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The Democratic candidates competing in the June party primary for U.S. Senate are Andrew Romanoff, left, and John Hickenlooper, right. (Colorado Sun photo illustration)

John Hickenlooper escaped with a clear victory in the Democratic U.S. Senate primary in Colorado on Tuesday, defeating rival Andrew Romanoff after national Democrats and a big-money super PAC boosted his beleaguered campaign.

The former Colorado governor showed a comfortable advantage in the early returns with 60% of the vote, according to preliminary vote tallies at 8 p.m. The Associated Press projected his victory 23 minutes after polls closed. 

“We have to say enough is enough. We must come together to reclaim our country,” Hickenlooper said in a victory speech. He added: “I’ve never lost an election in this state and I don’t intend to lose this one — there is far too much at stake.”

Hickenlooper will face Republican incumbent U.S. Sen. Cory Gardner in November — one of the most closely watched races in the nation and a must-win for Democrats to take control of the chamber.

“Hickenlooper won his primary with a landslide against a substantive opponent and despite late gaffes,” said Larry Sabato, the director of the University of Virginia Center for Politics and a prominent election forecaster, on Twitter. He added that President Donald Trump “will fare rather badly in Colorado, and that makes Gardner’s climb very steep.”

And Hickenlooper says his wide margin of victory shows that he has the support of Coloradans.

“I think the election, the turnout showed that my relationship and my history, fighting side by side with leaders in the state of Colorado, is not something that people are going to cast aside based on some attack ads,” he said in an interview after the race was called.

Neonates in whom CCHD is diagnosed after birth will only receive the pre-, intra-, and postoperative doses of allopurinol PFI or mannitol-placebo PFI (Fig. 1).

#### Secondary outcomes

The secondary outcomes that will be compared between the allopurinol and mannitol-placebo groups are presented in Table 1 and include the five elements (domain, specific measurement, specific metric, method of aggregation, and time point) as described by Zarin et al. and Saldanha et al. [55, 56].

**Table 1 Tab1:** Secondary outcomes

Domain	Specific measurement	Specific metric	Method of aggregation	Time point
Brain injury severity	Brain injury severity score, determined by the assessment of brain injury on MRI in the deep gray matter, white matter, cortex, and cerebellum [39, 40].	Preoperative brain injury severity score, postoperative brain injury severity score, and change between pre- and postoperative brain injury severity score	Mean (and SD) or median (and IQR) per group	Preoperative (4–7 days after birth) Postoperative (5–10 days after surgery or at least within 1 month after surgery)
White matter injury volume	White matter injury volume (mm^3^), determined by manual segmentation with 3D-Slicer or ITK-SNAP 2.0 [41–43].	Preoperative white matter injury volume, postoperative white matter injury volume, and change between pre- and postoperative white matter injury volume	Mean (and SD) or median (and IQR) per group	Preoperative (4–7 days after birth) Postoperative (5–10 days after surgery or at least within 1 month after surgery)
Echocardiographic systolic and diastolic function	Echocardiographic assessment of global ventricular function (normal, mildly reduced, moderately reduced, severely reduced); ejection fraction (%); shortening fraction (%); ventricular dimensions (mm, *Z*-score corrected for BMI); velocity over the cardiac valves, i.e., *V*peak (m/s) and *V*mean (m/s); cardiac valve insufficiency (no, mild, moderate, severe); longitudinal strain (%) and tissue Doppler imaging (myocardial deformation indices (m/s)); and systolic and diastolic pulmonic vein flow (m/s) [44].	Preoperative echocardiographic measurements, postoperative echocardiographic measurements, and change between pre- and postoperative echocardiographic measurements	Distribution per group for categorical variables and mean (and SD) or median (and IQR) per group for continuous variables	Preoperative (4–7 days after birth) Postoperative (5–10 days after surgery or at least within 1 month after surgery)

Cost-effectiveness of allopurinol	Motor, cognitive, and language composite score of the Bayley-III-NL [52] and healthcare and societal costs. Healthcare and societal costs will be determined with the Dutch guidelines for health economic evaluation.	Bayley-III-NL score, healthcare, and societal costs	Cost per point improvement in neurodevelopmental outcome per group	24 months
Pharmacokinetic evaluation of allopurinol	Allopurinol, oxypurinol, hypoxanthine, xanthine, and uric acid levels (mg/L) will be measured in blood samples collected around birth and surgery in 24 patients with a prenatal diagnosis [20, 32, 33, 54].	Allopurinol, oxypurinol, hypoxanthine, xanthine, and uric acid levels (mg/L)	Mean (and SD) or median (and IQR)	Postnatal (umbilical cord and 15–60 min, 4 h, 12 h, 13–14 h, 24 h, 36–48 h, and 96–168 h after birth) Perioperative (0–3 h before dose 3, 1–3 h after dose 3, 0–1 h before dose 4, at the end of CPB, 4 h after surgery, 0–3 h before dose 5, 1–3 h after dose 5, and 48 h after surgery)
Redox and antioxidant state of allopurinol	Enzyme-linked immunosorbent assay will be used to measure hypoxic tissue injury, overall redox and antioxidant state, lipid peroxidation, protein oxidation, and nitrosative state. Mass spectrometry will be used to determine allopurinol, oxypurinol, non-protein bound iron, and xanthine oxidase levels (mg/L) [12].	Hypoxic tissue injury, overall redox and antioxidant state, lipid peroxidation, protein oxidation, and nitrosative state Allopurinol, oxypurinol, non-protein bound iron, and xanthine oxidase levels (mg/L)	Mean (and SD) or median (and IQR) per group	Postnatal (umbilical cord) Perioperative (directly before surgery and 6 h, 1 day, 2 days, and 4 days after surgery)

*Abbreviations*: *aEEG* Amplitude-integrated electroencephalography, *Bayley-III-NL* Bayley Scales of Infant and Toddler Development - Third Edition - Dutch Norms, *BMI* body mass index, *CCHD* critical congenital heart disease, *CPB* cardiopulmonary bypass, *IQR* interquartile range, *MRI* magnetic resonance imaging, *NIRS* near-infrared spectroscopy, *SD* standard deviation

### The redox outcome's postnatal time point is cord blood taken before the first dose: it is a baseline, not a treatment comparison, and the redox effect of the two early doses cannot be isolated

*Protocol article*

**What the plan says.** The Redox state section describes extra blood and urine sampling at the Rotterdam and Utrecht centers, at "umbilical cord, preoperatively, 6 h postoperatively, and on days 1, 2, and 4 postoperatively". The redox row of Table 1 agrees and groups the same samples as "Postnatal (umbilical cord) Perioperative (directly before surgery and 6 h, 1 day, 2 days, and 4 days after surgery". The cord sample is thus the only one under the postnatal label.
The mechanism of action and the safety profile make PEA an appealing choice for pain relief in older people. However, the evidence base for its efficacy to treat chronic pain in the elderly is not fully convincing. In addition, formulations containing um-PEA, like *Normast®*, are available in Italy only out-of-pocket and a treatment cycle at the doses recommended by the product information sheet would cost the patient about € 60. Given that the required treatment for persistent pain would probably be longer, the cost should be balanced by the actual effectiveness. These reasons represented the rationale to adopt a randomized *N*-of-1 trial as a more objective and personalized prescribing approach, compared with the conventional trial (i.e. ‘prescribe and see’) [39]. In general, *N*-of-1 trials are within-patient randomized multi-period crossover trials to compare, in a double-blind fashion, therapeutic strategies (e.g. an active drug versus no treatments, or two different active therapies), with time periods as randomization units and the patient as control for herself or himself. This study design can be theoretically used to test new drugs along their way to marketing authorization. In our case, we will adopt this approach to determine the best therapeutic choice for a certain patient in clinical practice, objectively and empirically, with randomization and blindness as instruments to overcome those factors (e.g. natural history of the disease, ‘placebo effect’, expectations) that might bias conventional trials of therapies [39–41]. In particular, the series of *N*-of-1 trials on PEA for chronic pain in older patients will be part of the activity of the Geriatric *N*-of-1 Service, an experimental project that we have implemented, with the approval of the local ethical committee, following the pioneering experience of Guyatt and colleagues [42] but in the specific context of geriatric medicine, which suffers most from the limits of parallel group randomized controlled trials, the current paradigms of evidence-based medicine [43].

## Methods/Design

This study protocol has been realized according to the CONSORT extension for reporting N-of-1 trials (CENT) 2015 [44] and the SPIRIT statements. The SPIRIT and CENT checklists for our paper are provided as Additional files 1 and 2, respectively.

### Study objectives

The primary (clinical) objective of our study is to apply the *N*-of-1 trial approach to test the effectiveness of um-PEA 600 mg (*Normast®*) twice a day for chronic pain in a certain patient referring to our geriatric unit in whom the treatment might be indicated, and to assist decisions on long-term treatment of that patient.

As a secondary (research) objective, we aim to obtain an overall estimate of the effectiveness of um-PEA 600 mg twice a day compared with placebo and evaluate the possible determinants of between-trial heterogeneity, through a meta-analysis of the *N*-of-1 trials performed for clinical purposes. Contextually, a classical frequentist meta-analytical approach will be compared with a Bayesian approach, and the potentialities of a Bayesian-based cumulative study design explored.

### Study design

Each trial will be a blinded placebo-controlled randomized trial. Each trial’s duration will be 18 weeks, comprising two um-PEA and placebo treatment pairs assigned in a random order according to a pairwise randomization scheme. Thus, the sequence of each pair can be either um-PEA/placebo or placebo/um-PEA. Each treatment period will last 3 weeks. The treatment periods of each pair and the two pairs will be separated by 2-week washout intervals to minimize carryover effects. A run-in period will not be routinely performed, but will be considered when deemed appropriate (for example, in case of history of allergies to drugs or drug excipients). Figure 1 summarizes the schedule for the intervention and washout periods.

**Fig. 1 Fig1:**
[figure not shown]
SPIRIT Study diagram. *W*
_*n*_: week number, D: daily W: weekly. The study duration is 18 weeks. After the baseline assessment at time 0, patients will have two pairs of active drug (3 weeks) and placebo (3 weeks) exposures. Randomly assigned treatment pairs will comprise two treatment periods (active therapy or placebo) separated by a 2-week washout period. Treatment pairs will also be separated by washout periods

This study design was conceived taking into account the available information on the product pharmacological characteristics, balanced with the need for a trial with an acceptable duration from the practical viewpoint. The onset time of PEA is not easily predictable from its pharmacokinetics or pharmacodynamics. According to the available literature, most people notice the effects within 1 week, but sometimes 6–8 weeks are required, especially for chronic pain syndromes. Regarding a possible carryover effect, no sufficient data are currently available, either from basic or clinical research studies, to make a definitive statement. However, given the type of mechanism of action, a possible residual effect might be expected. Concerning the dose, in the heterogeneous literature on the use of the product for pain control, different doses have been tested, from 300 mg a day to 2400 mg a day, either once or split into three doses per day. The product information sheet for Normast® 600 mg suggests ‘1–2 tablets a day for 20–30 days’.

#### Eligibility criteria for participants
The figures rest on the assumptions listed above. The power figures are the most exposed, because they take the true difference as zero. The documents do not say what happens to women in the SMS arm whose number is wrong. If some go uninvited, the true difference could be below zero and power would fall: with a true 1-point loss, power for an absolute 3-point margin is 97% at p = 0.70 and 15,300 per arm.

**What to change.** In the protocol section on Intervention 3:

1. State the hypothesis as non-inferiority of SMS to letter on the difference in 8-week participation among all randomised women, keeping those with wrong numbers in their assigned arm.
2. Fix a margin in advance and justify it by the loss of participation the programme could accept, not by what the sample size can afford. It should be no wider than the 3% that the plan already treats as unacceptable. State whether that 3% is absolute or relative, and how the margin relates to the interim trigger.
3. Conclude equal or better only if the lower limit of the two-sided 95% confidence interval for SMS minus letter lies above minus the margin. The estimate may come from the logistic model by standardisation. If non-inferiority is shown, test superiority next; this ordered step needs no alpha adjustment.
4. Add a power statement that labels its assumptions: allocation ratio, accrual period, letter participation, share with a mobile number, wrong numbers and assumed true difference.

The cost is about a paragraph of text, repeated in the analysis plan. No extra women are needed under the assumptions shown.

The Democratic race drove record turnout in the typically low-profile primary, the second-ever statewide contest in Colorado to allow the participation of unaffiliated voters. Many cast ballots earlier than normal, in part to avoid in-person voting or ballot drop off amid the pandemic. 

In Denver and Boulder — two Democratic-heavy counties and crucial harbingers of the vote — the first batch of counted ballots showed Hickenlooper with solid leads in turf where Romanoff needed to do well. Across the state, the early returns showed Hickenlooper leading in all but one county.

Romanoff conceded the race shortly before 8 p.m. and pledged to support Hickenlooper despite their differences in the race. “The causes that we champion will go on — not with me in the U.S. Senate, but with other elected officials,” Romanoff said in a four-minute concession speech broadcast online.

At the Blair-Caldwell African American Research Library in Denver, Sarah Voelkel backed Hickenlooper because she thinks he’s better positioned for the November election. Romanoff, she said, leans too far left to attract broad support. 

“I voted for Hickenlooper because I feel like he is going to be the best candidate to take the Democratic seat in the Senate over the Republican (candidate) versus Andrew, who is a little bit younger and wants a lot of transformation, which I don’t think people are going to go for,” Voelkel said.

Tim Quealy, his scooter humming beneath him, did the same and stayed at the ballot box to salute fellow voters in the mountain community of Eagle. “John came to Eagle, and I got to shake his hand and speak with him. I feel like I know him. I like him,” Quealy said. “It’s going to be a race, but I do think John has the best chance to beat Cory. I think he’ll make a good senator.”

Hickenlooper suffered setbacks and recast the campaign in final weeks

Hickenlooper, a moderate who touted his “evolution rather than revolution” approach, banked his campaign on his electability as a familiar name who led the state as governor at a time of major economic growth and job creation.

But in the end, he needed more energy to keep pace with Romanoff, the former state House speaker and mental health advocate who took more progressive stances on climate change, health care and the economic recovery from the recession. Hickenlooper recast himself as a change agent and moved to the political left to support paid family sick leave for workers, the national popular vote to elect presidents and an end to oil and gas drilling by 2050 — all positions he once opposed.